What’s really going on at the Metropolitan Opera in New York City?
The cover stories for the repeated failures of the opera Tristan und Isolde are appearing increasingly thin. Five different actors have had to be used in the title roles of Tristan and Isolde:
Now, there is to be a sixth: Roger Dean Smith… or so he says.
What’s going on? Performances of Tristan und Isolde have had to be cancelled more than once, due to “mishaps”.
The tenor has fallen off the stage. Scenery has nearly killed the singers. There have been mysterious plagues that the publicists are dismissing as “stomach ailments” and “viruses”.
Nobody believes it, of course, and Manhattan’s elite opera scene is abuzz with rumor of what is really happening behind the curtain of the newest production of Tristan und Isolde.
To understand today’s dramatic events, one needs to go back to the time of the composition of Tristan und Isolde. It was in 1849, and Richard Wagner had to flee the city of Dresden because of what the establishment describes, euphemistically, as The May Uprising. Conventional history says that the May Uprising was a political battle between a repressive government and a mob seeking democratic rule. Conventional history is wrong.
The truth is that Richard Wagner had been dabbling in ancient folklore a little bit too deeply, and he came across some folkways that should have been forgotten: The dark arts of necromancy. Richard Wagner thought that he was writing a new opera to celebrate the culture of teutonic peoples, but really, he was casting a black spell to raise the dead. The May Uprising was not about politics. The truth is that the battle was an attempt to defend the living residents of Dresden from a zombie seige.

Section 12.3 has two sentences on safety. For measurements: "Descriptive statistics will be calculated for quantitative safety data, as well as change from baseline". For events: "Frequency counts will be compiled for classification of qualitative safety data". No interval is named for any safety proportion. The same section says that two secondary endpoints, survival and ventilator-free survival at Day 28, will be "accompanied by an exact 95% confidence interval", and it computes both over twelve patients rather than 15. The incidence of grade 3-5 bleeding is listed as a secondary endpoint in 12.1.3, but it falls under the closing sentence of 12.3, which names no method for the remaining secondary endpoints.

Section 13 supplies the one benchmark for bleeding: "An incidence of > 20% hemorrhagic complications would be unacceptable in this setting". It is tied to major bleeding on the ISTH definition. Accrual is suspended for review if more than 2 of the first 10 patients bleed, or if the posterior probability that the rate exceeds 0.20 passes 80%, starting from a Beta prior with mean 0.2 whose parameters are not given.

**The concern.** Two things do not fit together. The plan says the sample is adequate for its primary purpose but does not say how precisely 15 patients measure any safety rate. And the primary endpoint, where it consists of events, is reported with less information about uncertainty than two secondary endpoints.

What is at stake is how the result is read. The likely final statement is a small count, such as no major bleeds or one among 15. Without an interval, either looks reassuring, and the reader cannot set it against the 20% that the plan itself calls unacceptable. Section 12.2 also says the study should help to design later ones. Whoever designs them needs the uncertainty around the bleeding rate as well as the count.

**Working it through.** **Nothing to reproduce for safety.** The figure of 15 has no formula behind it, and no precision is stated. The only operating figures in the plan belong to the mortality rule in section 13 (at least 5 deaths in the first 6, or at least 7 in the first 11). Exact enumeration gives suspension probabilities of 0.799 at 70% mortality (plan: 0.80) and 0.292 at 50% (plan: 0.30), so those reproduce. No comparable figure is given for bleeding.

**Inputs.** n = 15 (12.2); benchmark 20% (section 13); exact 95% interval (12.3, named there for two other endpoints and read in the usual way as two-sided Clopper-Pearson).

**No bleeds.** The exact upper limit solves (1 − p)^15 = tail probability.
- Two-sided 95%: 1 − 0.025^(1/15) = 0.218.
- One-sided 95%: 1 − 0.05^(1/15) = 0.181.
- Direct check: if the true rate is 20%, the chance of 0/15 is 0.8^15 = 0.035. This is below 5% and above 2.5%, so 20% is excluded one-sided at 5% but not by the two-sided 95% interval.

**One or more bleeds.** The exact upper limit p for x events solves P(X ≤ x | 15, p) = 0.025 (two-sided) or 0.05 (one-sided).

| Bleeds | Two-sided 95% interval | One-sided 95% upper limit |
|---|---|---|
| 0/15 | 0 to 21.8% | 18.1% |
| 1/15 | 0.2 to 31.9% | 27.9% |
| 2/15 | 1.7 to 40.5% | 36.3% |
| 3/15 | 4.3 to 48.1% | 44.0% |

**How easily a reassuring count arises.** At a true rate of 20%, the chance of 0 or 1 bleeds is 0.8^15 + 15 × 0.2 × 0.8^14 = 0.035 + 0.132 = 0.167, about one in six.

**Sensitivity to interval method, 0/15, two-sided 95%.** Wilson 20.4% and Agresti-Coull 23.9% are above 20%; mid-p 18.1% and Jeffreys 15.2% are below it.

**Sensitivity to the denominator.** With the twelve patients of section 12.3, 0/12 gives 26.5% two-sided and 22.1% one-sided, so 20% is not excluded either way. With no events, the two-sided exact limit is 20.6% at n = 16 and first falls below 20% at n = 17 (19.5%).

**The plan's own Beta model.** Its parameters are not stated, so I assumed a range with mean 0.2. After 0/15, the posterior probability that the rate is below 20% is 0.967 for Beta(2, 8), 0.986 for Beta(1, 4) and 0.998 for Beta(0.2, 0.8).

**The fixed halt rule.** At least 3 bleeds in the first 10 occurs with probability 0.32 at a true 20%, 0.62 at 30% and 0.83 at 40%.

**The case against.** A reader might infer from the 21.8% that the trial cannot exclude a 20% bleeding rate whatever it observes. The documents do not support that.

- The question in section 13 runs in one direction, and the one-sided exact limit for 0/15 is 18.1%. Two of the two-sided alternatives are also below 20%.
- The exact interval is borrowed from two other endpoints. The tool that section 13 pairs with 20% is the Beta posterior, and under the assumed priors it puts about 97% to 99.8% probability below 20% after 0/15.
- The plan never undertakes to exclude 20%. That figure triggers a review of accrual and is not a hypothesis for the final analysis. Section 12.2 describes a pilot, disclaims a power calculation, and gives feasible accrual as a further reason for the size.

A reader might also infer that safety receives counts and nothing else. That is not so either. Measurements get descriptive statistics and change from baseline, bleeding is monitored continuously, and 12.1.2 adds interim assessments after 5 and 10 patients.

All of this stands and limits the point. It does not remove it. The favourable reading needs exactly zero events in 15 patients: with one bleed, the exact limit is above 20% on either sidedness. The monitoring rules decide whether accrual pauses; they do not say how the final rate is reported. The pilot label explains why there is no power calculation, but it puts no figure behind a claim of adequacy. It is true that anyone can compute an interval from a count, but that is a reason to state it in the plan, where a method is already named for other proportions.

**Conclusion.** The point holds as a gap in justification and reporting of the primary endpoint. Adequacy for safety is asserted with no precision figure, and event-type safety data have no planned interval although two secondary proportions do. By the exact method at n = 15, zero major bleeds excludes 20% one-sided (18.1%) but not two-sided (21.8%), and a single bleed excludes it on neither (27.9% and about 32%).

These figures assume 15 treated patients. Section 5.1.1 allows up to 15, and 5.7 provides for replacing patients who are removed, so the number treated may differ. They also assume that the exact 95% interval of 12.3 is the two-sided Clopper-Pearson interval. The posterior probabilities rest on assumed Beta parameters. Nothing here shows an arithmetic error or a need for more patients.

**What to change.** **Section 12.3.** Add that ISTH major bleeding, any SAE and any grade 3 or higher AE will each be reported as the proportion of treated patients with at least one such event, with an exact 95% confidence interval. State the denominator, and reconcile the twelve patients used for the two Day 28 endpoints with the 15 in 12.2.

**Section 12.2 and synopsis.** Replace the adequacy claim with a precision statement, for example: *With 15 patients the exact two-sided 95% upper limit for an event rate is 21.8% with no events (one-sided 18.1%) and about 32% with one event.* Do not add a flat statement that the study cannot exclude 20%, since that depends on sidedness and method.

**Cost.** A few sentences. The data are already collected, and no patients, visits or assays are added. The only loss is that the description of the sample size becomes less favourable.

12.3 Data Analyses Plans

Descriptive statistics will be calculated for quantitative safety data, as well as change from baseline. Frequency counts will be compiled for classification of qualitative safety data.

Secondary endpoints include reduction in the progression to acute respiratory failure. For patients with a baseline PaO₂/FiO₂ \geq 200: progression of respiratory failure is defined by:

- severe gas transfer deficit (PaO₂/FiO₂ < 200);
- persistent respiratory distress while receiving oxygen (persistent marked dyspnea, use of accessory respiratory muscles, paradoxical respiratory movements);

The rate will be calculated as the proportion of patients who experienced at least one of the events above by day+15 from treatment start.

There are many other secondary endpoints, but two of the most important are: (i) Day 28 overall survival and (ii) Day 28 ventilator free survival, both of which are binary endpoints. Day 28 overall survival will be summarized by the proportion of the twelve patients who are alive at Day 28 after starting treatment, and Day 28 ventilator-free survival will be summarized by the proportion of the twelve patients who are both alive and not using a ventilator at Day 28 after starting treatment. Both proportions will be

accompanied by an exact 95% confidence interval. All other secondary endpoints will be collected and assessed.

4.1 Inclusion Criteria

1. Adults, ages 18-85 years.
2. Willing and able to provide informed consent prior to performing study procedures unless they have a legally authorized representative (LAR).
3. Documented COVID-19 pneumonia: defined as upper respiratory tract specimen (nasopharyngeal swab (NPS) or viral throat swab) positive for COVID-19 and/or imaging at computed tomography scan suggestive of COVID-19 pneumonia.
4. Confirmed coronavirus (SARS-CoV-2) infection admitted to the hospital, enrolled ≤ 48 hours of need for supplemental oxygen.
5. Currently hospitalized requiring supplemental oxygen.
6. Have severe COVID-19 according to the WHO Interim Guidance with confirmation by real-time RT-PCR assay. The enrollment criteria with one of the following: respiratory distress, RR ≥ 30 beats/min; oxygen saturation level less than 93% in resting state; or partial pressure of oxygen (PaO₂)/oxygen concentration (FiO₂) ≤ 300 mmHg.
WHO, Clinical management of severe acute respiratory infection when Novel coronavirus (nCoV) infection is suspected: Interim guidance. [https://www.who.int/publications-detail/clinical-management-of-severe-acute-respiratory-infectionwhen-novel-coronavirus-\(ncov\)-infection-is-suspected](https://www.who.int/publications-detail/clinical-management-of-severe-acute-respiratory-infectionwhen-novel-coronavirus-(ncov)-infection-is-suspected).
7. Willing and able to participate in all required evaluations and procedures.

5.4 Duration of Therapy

Just look at the history books. After the zombies started rising out of Dresden’s cemeteries, Richard Wagner ran away, because he didn’t know how to control his creations. The government soldiers in Dresden are then recorded as making a last stand in the Zeughaus.
Do you know what Zeughaus means, when translated into English? It means “House of the Undead”. The government soldiers went to the heart of the problem, to find the answer for the dreadful question: How do you kill somebody when they’re already dead?
The answer to that question was lost to history, but obviously they found some kind of way to control the zombies.
Richard Wagner, in the meantime, set up his operations again in Zurich, and this time he finished what he had started. He finished a final, revised draft of Tristan und Isolde, which still included some elements of necromancy, but not as much as in his first draft.
So, that’s what the people at the Met are facing right now: Black magic. It’s not as strong as when Richard Wagner first tried it in Dresden, but it is potentially deadly nonetheless.
I can’t tell you what’s going to happen for certain, but I can tell you this: There are just a few more performances of Tristan und Isolde at the Met, and I won’t be setting foot in Manhattan until after they are done.